“Using a FoodCycler is kind of like magic. It’s impressive how well it works to create a nutrient-rich fertilizer that can be used in many ways around the garden. However, I wouldn’t add it to indoor houseplants without letting it cure first. A friend of mine tried this and it attracted fruit flies.” ~ Treehugger Tester

Best Low-Tech “Machine”: Aerobin 200 Composter

4.5
Aerobin 200 Composter

Earth Easy

Though not exactly a machine, this 7-cubic foot capacity hot composter has a patented aeration tube that runs vertically through the composter to speed up the process compared to the typical compost bin. The system allows the bin to retain heat generated by the aerobic composting process. Materials heat up quickly, so they break down more quickly, and you don’t have to turn or agitate the contents.

It’s also insulated to enable year-round composting and requires no electricity. The reservoir base collects 2 gallons of compost tea, which can be drained through the spigot. The unit, designed in Australia, has a 3-year warranty.

Final Verdict

Although options are limited in the United States, the Lomi by Pela is our top pick for its quick processing that occurs with a touch of the button. However, the Vitamix FoodCycler FC-50 is also an excellent composter, for a lower price.

Frequently Asked Questions
  • How do compost machines work?

    These machines dry, grind, and cool food waste into as little as a tenth of its original volume. Most cycles take a total of three to six hours, so you can run more than one cycle per day. The finished product can be mixed in with garden soil to provide nutrients and improve soil texture. They range in size from countertop models to stand-alone units that are about the size of a traditional compost bin.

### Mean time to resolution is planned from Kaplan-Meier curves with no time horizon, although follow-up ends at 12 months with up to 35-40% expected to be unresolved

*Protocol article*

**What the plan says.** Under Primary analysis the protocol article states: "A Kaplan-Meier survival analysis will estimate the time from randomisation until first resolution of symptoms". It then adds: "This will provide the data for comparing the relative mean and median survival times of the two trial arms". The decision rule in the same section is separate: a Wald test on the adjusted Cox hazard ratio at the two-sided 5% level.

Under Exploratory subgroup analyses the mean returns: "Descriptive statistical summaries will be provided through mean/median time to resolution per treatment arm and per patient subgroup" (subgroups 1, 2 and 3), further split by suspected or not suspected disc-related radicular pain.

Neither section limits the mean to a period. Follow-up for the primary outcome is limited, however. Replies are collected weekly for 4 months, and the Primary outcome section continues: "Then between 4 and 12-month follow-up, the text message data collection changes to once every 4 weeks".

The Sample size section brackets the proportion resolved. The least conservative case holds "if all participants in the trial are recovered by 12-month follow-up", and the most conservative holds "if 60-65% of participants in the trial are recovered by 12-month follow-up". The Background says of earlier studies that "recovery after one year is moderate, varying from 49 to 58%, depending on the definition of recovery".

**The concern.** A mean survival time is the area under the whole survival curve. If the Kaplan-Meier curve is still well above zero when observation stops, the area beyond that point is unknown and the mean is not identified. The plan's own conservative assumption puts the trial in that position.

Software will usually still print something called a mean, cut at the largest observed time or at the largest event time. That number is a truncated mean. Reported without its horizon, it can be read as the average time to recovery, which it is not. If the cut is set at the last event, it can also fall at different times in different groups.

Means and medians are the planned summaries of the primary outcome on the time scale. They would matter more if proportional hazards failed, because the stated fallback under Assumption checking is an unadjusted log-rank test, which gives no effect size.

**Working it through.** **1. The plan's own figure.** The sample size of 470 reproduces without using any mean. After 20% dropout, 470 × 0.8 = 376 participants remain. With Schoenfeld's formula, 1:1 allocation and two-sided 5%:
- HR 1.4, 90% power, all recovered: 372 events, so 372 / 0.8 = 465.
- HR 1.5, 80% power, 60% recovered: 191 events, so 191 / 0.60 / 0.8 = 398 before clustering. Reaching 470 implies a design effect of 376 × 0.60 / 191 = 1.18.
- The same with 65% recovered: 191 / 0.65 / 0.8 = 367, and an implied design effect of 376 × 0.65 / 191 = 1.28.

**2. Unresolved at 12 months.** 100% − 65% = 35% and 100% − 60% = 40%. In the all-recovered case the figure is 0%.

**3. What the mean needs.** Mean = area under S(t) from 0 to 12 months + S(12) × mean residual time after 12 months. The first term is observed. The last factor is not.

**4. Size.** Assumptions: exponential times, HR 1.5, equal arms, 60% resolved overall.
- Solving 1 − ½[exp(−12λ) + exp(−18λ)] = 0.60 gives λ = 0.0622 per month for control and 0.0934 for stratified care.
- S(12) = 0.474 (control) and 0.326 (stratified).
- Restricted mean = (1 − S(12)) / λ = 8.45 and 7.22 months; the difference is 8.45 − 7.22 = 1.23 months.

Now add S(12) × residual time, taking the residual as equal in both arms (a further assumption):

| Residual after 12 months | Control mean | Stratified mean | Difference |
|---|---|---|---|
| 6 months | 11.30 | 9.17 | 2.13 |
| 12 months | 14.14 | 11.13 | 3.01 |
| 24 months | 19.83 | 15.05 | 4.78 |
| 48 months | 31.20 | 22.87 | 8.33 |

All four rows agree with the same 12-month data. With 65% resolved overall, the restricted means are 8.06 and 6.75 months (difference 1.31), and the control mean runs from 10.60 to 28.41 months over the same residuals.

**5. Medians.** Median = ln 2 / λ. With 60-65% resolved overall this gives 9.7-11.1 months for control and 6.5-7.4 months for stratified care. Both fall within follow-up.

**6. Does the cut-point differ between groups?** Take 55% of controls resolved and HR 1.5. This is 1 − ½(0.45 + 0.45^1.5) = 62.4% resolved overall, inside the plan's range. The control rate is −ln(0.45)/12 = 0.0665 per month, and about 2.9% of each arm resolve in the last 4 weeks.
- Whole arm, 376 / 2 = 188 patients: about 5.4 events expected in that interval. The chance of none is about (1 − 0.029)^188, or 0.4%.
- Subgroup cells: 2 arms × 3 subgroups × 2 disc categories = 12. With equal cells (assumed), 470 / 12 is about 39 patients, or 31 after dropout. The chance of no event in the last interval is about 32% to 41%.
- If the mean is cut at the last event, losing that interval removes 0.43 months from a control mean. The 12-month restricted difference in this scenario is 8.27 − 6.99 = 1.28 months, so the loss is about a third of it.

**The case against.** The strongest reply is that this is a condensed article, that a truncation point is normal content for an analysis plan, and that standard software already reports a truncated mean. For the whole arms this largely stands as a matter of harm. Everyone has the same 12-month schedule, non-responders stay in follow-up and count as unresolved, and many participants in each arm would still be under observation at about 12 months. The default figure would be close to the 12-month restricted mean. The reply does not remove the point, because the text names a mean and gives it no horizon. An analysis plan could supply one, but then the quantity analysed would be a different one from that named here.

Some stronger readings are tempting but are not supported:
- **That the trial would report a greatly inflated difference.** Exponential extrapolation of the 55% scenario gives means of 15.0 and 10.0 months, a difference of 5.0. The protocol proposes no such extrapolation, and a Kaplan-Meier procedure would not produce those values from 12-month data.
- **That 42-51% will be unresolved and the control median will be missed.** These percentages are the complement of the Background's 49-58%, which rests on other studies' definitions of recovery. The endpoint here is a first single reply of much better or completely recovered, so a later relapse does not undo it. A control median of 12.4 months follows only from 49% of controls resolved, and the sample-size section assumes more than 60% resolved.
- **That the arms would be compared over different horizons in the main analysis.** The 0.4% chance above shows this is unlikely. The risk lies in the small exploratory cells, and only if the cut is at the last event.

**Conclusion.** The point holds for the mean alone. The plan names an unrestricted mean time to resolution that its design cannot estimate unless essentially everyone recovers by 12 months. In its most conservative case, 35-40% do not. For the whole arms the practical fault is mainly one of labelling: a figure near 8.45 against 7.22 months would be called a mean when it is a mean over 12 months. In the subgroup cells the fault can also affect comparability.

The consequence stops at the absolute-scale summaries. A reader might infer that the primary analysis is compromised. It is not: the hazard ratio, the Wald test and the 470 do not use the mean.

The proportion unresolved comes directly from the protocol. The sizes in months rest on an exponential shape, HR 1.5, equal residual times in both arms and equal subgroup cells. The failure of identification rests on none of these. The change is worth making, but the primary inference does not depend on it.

Most can process fruit and vegetable scraps, brown paper, soft bones, and small amounts of other food waste such as pasta or bread. They can’t handle fibrous materials such as pits, nuts, watermelon rinds, or pineapple leaves. You should also avoid putting bioplastics and pet waste in a compost machine.

  • What are the pros and cons of a compost machine?

    Compost machines break down food scraps much faster than traditional compost bins, which may take several months or longer to reduce waste to usable compost. They also can help reduce the greenhouse gas emissions associated with food waste, by cutting down on the weight of material that needs to be trucked to either a municipal compost site or a landfill. Even discarding the output of a compost machine in the garbage (and not adding using it in a garden) may be a net reduction in reducing carbon emissions.

    These machines typically don’t take up a ton of space, and they use little electricity. However, some units can process only small amounts of food scraps at a time. In addition, they're much more costly than traditional composting methods, which can be done essentially for free.

    In addition, the finished product should cure for a minimum of a week (so you have to save it elsewhere in a bin) before being added to your garden. It’s also suggested to wait several weeks before planting seeds or transplanting seedlings to allow further breakdown of the scraps. Like a traditional composter, you shouldn’t place animal proteins, such as fish or chicken skin, in the machine if you plan to use it as a soil amendment. Finally, avoid adding high sodium foods, which retain sodium levels and affect plant growth.

  • Can I use the output from a compost machine in potted plants?

    Yes, as long as you let it “cure” for a week or more after removing it from the machine. Add an inch or two to the top of the soil, and it will break down slowly as you water. One exception is the Lomi's Grow Mode, which outputs finished compost that you can put directly on plants.

Why Trust TreeHugger?

At Treehugger, we know that composting is powerful solution to environmental issues like food waste and climate change. We strive to help our readers learn about the many composting options available to them. Our writers and editors have first-hand experience using a wide range of composters.

Arricca SanSone specializes in writing about home, shelter, and gardening. To make this list, she exhaustively researched the market to determine what machines are most effective and easily available.

Margaret Badore is Treehugger's Associate Editorial Director. She is obsessed with compost, and has spent months testing compost machines, including the FoodCycler and the Lomi.